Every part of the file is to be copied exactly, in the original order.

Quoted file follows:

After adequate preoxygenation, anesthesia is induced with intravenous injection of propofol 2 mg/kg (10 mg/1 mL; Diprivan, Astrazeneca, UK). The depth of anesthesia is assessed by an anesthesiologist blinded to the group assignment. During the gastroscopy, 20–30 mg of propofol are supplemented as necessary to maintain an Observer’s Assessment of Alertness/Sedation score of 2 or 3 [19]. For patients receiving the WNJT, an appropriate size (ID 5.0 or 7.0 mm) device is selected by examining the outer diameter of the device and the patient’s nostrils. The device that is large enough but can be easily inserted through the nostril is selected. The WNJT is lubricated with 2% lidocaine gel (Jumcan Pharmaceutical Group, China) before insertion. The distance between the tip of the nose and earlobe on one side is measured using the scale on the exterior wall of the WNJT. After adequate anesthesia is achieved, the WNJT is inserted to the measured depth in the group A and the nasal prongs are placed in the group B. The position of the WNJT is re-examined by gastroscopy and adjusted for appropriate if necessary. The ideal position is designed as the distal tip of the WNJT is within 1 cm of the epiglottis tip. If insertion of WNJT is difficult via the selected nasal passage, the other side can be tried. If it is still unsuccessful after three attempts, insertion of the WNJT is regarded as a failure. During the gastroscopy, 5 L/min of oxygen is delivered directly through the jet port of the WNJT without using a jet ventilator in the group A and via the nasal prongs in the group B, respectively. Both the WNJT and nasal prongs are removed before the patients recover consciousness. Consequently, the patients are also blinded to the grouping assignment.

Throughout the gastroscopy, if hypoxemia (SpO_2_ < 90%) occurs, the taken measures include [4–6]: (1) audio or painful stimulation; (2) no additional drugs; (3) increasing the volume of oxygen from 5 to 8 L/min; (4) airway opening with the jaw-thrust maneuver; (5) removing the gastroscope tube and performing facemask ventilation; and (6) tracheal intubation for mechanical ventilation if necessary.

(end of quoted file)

After adequate preoxygenation, anesthesia is induced with intravenous injection of propofol 2 mg/kg (10 mg/1 mL; Diprivan, Astrazeneca, UK). The depth of anesthesia is assessed by an anesthesiologist blinded to the group assignment. During the gastroscopy, 20–30 mg of propofol are supplemented as necessary to maintain an Observer’s Assessment of Alertness/Sedation score of 2 or 3 [19]. For patients receiving the WNJT, an appropriate size (ID 5.0 or 7.0 mm) device is selected by examining the outer diameter of the device and the patient’s nostrils. The device that is large enough but can be easily inserted through the nostril is selected. The WNJT is lubricated with 2% lidocaine gel (Jumcan Pharmaceutical Group, China) before insertion. The distance between the tip of the nose and earlobe on one side is measured using the scale on the exterior wall of the WNJT. After adequate anesthesia is achieved, the WNJT is inserted to the measured depth in the group A and the nasal prongs are placed in the group B. The position of the WNJT is re-examined by gastroscopy and adjusted for appropriate if necessary. The ideal position is designed as the distal tip of the WNJT is within 1 cm of the epiglottis tip. If insertion of WNJT is difficult via the selected nasal passage, the other side can be tried. If it is still unsuccessful after three attempts, insertion of the WNJT is regarded as a failure. During the gastroscopy, 5 L/min of oxygen is delivered directly through the jet port of the WNJT without using a jet ventilator in the group A and via the nasal prongs in the group B, respectively. Both the WNJT and nasal prongs are removed before the patients recover consciousness. Consequently, the patients are also blinded to the grouping assignment.

Throughout the gastroscopy, if hypoxemia (SpO_2_ < 90%) occurs, the taken measures include [4–6]: (1) audio or painful stimulation; (2) no additional drugs; (3) increasing the volume of oxygen from 5 to 8 L/min; (4) airway opening with the jaw-thrust maneuver; (5) removing the gastroscope tube and performing facemask ventilation; and (6) tracheal intubation for mechanical ventilation if necessary.